THE LATEST Container Port Performance Index (CPPI) for calendar year 2023, which is developed by the World Bank and S&P Global Market intelligence, was published last week. The development of the CPPI is based on total container ship in port time. The calculation of the ranking of the index employs two different methodological approaches: an administrative or technical approach, which is a pragmatic methodology reflecting expert knowledge and judgment; and a statistical approach, using factor analysis and then a rank aggregation method applied that combines the results from the two different approaches and returns, one aggregate ranking.

The results were disappointing for most Australian ports, as they were ranked within the lowest quartile. Bell Bay, the top Australian performer was ranked 215 amongst the 400 ranked ports in the world. It’s not clear why Bell Bay is ranked in the index as it is not representative of major container ports in Australia (FY22/23 throughput 17,838 TEU). Melbourne was the best performing capital city port at a ranking of 313, down 37 spots on last year. Our friends across the Tasman didn’t do much better, with Auckland and Tauranga also in the 300 to 400 range.

The five capital city container ports all dropped in performance compared to last year’s CPPI. This was no surprise as during calendar year 2023 all ports were affected by industrial action by tug operators and stevedores, more so than in any other year.

I have written extensively and in more detail in the DCN on previous CPPI reports and argued that, solely relying on waterside performance and not incorporating landside performance and other factors (like comparing gateway ports with transhipment ports), does not paint an accurate picture of port performance. This is acknowledged by the report’s authors in the following statement: “In the future, the CPPI is expected to undergo further refinement in subsequent editions, incorporating stakeholder feedback, advancements in data scope and quality, and additional trend analysis. The World Bank-S&P Global Market Intelligence team will continue to improve the methodologies, expand the scope by potentially including more ports, and enhance the data. The next version, CPPI 2024, will be comparable to the current edition, facilitating trend analysis of container port performance across the aggregate index.”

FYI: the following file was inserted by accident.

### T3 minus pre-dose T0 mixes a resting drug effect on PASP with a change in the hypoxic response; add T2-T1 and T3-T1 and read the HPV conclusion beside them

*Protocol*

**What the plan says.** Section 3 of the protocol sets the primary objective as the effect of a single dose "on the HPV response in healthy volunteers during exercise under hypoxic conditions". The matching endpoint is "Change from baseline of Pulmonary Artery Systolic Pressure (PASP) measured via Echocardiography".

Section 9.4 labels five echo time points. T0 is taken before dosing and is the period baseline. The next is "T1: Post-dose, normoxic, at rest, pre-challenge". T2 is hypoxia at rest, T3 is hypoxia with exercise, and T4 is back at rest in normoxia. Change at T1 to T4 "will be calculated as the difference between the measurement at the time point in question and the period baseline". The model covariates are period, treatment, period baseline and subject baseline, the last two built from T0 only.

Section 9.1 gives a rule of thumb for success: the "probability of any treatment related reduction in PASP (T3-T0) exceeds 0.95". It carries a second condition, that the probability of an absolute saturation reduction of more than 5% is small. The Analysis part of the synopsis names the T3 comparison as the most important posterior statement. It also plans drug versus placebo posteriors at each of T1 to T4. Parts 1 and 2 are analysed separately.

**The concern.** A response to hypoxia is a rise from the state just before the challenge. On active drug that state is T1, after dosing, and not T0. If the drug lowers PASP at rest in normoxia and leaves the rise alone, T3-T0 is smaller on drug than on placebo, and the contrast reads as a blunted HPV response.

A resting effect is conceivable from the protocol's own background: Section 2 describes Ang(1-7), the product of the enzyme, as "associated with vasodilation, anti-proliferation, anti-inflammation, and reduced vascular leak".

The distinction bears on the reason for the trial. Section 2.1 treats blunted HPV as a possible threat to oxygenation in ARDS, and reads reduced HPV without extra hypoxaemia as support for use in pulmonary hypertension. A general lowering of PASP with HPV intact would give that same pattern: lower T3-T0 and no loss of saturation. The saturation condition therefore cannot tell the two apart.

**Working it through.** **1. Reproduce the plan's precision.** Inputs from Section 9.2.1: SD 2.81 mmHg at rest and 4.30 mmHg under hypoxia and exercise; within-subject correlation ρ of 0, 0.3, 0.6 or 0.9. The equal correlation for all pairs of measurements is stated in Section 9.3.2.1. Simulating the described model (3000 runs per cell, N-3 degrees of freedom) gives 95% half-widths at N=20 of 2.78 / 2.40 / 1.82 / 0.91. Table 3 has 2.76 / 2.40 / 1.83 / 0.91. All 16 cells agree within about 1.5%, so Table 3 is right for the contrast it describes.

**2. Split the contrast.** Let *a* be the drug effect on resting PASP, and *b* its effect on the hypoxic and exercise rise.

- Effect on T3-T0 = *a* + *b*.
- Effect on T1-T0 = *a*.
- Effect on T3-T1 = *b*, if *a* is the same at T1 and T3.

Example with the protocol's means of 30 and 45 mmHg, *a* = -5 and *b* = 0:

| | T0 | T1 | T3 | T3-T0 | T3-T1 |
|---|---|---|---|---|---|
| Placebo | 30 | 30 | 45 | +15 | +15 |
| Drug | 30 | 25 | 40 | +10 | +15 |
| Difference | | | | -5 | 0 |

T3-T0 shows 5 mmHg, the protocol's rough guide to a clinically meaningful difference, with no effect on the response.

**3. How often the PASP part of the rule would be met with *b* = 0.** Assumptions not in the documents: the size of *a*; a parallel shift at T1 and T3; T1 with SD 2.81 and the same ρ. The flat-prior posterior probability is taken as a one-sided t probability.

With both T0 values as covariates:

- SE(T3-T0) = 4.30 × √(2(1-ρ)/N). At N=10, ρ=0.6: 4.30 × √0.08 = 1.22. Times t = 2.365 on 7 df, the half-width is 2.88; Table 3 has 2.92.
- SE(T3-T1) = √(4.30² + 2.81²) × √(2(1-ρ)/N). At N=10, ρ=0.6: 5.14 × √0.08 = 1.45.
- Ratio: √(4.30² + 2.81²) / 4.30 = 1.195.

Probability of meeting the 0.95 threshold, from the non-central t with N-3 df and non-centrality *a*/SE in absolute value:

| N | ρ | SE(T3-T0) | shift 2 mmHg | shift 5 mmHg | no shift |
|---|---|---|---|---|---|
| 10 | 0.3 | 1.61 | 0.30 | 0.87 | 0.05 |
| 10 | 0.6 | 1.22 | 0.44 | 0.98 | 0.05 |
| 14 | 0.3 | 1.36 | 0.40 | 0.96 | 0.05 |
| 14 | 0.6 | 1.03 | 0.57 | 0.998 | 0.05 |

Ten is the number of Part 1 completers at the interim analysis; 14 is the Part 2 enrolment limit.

Here are some examples of why I believe the index does not truly reflect port rankings. The port of Tanjung Priok’s (Jakarta)ranking went up from 281 in 2022 to 25 in 2023. Beirut’s ranking jumped 242 places from 323 to 81. The well-established Port of Hamburg jumped 201 places from 325 to 124. The Port of Halifax, which by some industry observers is held up to be comparable with Australian ports went from 46th place in 2021 to 276 in 2022 and back up to 113 in this year’s ranking! Not sure what happened there.

So, you would have to ask, how realistic is the 2023 league table? In my view, the CPPI needs further refinement to be truly representative of the world’s container port performance. Martin Humphreys, lead transport economist at the World Bank, said container shipping continues to be an “unpredictable and volatile” sector. The same could be said about the CPPI. It will be interesting to see if the authors of the Australian Competition and Consumer Commission Container Stevedore Monitoring Report 2022-2023 will refer to the CPPI, as they have done in previous years.